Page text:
|Part of a series on|
Internal fertilization is the union of an egg cell with a sperm during sexual reproduction inside the body of a parent. For this to happen there needs to be a method for the male to introduce the sperm into the female's reproductive tract. In mammals, reptiles, some birds, some fish and certain other groups of animals, this is done by copulation, the penis or other intromittent organ being introduced into the vagina or cloaca. In most birds, the cloacal kiss is used, the two animals pressing their cloacas together while transferring sperm. Salamanders, spiders, some insects and some molluscs undertake internal fertilization by transferring a spermatophore, a bundle of sperm, from the male to the female. Following fertilization, the embryos are laid as eggs in oviparous organisms, or in viviparous organisms, continue to develop inside the reproductive tract of the mother to be born later as live young.
Methods of internal fertilization
- Copulation, which involves the insertion of the penis or other intromittent organ into the vagina (in most mammals) or to the cloaca in monotremes, most reptiles, some birds, the amphibian tailed frog and some fish, the disappeared dinosaurs, as well as in other non-vertebrate animals.
- Cloacal kiss, which consists in that the two animals touch their cloacae together in order to transfer the sperm of the male to the female. It is used in most birds and in the tuatara, that don't have an intromittent organ.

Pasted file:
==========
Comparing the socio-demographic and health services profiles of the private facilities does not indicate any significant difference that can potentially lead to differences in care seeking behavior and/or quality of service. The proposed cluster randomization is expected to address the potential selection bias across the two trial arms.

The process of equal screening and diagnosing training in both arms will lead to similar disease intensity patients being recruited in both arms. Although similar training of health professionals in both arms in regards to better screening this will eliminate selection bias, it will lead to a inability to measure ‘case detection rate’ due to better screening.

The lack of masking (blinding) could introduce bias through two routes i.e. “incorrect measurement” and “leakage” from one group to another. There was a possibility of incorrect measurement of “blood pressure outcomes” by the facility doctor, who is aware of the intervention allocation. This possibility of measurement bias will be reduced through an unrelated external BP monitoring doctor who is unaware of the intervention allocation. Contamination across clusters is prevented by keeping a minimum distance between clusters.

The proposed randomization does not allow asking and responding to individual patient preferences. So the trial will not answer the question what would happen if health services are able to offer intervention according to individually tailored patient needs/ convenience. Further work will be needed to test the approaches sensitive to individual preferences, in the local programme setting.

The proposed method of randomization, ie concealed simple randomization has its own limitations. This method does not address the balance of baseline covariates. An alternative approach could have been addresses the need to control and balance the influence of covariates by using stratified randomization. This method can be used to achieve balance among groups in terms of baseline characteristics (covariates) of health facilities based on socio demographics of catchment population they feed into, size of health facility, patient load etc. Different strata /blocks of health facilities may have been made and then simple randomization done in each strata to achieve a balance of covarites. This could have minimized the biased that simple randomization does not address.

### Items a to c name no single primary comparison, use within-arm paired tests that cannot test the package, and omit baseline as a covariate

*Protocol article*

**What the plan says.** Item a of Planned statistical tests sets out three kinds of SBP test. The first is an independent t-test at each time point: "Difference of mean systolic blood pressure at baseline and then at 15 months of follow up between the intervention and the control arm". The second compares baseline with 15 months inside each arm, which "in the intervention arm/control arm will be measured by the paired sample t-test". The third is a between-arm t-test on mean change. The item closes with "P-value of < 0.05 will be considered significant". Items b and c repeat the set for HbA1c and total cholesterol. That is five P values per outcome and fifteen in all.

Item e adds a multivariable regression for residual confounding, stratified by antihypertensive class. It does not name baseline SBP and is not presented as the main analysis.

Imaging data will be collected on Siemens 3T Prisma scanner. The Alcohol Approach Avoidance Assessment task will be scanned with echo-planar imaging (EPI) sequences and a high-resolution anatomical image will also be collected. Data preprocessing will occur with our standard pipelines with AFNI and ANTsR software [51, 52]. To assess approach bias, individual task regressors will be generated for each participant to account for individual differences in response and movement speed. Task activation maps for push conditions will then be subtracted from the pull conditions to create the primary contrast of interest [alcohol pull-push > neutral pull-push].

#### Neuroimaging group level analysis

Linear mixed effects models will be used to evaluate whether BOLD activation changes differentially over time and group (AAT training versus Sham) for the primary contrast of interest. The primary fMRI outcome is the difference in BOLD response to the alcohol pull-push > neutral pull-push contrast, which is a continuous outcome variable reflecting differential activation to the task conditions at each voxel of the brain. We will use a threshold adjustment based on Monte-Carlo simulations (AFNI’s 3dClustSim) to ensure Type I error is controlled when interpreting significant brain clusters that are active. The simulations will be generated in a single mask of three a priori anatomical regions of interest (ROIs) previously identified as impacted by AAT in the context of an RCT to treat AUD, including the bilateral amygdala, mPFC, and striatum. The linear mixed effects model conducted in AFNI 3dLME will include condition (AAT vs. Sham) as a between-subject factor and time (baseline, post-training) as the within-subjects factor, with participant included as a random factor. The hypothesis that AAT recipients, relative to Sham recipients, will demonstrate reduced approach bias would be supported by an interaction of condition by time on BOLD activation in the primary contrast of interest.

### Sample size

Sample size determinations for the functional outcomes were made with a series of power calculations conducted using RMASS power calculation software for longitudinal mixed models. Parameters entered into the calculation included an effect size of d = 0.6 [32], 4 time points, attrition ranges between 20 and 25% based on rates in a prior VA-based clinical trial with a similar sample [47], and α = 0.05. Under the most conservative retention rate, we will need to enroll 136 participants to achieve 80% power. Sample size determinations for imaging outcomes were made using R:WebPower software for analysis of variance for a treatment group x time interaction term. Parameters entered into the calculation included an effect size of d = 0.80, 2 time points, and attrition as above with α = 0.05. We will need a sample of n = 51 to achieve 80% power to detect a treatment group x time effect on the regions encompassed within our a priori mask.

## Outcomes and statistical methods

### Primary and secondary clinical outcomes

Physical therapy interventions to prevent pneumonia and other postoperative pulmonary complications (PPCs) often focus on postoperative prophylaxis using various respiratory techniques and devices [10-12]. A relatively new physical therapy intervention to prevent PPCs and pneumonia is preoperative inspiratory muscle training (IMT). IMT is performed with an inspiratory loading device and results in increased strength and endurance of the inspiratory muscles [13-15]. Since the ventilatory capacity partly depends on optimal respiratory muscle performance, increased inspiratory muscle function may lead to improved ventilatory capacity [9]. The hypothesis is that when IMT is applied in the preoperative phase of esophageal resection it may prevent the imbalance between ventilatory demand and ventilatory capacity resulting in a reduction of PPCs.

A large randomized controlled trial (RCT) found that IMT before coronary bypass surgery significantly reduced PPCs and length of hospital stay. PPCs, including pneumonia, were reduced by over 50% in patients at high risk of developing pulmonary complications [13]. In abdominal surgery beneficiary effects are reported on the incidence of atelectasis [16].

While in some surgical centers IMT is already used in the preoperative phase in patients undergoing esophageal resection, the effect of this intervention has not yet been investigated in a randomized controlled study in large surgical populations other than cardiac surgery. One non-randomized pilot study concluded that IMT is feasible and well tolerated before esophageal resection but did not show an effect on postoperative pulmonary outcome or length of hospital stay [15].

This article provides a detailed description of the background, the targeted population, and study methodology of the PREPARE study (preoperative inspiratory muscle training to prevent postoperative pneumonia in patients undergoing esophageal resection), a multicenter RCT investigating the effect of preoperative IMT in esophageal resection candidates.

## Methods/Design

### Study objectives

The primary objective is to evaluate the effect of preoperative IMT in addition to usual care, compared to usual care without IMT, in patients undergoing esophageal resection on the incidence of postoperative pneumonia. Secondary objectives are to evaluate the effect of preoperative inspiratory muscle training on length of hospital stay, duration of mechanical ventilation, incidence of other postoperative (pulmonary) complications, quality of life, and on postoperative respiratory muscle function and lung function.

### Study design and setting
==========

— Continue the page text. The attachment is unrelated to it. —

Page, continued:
- Via spermatophore, a sperm-containing cap placed by the male in the female's cloaca. Usually, the sperm is stored in spermathecae on the roof of the cloaca until it is needed at the time of oviposition. It is used by some salamander and newt species, by the arachnida, some insects and some mollusks.
- Oviparity, as in most insects and reptiles, monotremes, dinosaurs and all birds lay eggs that continue to develop after being laid, and hatch later.
- Viviparity, as in almost all mammals (such as whales, kangaroos and humans) bear their young live. The developing young spend proportionately more time within the female's reproductive tract. The young are later released to survive on their own, with varying amounts of help from the parent (s) of the species.
- Ovoviviparity, as in the garter snake, most Vipers, and the Madagascar hissing cockroach, have eggs (with shells) that hatch as they are laid, making it resemble live birth.
- Reichard, U.H. (2002). "Monogamy—A variable relationship" (PDF). Max Planck Research. 3: 62–7. Retrieved 24 April 2013.
- Lipton, Judith Eve; Barash, David P. (2001). The Myth of Monogamy: Fidelity and Infidelity in Animals and People. San Francisco: W.H. Freeman and Company. ISBN 0-7167-4004-4.
- Research conducted by Patricia Adair Gowaty. Reported by Morell, V. (1998). "Evolution of sex: A new look at monogamy". Science. 281 (5385): 1982–1983. doi:10.1126/science.281.5385.1982. PMID 9767050.
- Diamond, Jared (1991). The Rise and Fall of the Third Chimpanzee. Radius. pp. 360 pages. ISBN 0091742684.
- Romer, Alfred Sherwood; Parsons, Thomas S. (1977). The Vertebrate Body. Philadelphia, PA: Holt-Saunders International. pp. 396–399. ISBN 0-03-910284-X.
- Nina Wedell; Tom Tregenza; Leigh W. Simmons (2008), "Nuptial gifts fail to resolve a sexual conflict in an insect", BMC Evolutionary Biology, 8: 204, doi:10.1186/1471-2148-8-204, PMC , PMID 18627603
- Peter D. Sozou; Robert M. Seymour (2005), "Costly but worthless gifts facilitate courtship", Proceedings of the Royal Society B, 272 (1575): 1877–1884, doi:10.1098/rspb.2005.3152, PMC , PMID 16191592
- Thierry Lodé (2001). Les stratégies de reproduction des animaux (Reproduction Strategies in Animal Kingdom). Eds. Dunod Sciences. Paris.
- Blackburn, D. G. (2000). Classification of the reproductive patterns of amniotes.:" Herpetological Monographs", 371-377.
- Carrier, J.C.; Musick, J.A.; Heithaus, M.R., eds. (2012). Biology of Sharks and Their Relatives. CRC Press. pp. 296–301. ISBN 1439839247.